I worry that he might see me in a different light all of a sudden, in fact, every time I need help dressing or getting into bed, or off the toilet or when I move like the tinman; that he’ll be put off by the rashes, the Pred cheeks and swollen, deformed joints I keep presenting him with. We’ve been going through this flare at some level for two years now which has been bad enough, but this is the worst he’s ever seen me and I know he is shocked. But he is never anything but loving and supportive, telling me that we will get through this together. I know how much it must scare him though and it breaks my heart. I want to be able to reassure him that everything will work out and I do try. At least I’m lucky enough to be able to look back on previous flares and be reassured that thing did get better; for him, this must seem neverending and unfathomable. It’s almost as if I now want to get better for him more than anything else, to give him a slice of normality again and show that this isn’t how our relationship is going to be forever. I want to make him feel better.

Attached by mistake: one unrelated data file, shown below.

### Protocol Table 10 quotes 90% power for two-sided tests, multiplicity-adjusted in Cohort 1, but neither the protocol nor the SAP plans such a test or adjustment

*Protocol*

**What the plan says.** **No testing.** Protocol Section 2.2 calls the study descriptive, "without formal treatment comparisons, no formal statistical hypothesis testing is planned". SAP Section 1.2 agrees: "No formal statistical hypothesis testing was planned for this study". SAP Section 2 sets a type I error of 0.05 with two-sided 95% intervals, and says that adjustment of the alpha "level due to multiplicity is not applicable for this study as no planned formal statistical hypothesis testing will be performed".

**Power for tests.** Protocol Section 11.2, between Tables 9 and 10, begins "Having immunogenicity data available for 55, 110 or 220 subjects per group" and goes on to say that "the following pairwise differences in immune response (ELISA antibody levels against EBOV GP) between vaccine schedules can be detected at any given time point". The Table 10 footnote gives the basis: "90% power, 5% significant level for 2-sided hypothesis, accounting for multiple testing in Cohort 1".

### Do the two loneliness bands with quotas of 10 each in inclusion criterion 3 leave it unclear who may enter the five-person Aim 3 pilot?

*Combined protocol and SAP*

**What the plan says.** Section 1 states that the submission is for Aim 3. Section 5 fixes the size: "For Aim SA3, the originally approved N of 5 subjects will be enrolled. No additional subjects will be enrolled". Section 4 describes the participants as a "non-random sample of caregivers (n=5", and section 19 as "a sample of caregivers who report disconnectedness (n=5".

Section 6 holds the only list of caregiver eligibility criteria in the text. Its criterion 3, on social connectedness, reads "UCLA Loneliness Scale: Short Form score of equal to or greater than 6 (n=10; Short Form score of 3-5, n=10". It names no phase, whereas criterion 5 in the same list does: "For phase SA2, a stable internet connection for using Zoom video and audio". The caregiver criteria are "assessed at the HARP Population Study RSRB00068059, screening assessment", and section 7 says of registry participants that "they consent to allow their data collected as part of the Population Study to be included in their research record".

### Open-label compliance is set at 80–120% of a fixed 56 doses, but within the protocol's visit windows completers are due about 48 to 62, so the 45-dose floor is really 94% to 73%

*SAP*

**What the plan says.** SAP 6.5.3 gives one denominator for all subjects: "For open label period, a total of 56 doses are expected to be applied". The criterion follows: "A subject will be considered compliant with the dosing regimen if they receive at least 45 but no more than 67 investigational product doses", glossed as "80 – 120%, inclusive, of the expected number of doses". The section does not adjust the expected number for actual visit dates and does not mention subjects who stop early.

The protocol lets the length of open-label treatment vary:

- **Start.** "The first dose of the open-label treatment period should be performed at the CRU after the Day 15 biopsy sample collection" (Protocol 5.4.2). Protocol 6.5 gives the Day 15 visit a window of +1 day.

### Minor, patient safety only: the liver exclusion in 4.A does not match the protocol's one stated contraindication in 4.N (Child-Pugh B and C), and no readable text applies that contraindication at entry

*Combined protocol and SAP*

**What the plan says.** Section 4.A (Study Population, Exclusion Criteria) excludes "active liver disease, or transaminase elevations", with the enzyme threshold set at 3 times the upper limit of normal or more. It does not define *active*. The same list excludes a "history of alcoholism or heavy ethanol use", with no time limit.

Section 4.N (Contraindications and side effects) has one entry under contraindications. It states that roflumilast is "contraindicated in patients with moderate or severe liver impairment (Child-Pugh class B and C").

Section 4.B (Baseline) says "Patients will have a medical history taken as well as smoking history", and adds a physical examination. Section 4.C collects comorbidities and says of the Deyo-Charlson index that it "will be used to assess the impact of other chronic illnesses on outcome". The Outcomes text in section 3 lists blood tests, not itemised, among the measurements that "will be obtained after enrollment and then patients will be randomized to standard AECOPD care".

Because it’s so so hard for him to watch me going through this… and it’s hard for me to know that too, but how do I protect him from it? I hope, that when we can put all this behind us to some extent, our relationship will be stronger for it, but for now all I can think is….

Cruel disease.


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I thought that I’d concentrate on an realtime update, while backdating is taking so much longer than I expected. Things have reached a sort of equilibrium on a daily basis, between struggling with pain, mobility and capability in the mornings and managing things better in the afternoons. Someone from Social Services phoned on Friday to say that I was on top of the list for a home assessment that will decide whether I need a Care Package for a short time at home.  Personally, I feel that I only need some help in the mornings as I am too sore to do anything before my boyfriend leaves for work. We have our routine that works for a lot of things, but nothing in place to help me shower or dress. Dressing I can leave until the pain and stiffness eases enough to allow me to try, although this was late afternoon on some days last week.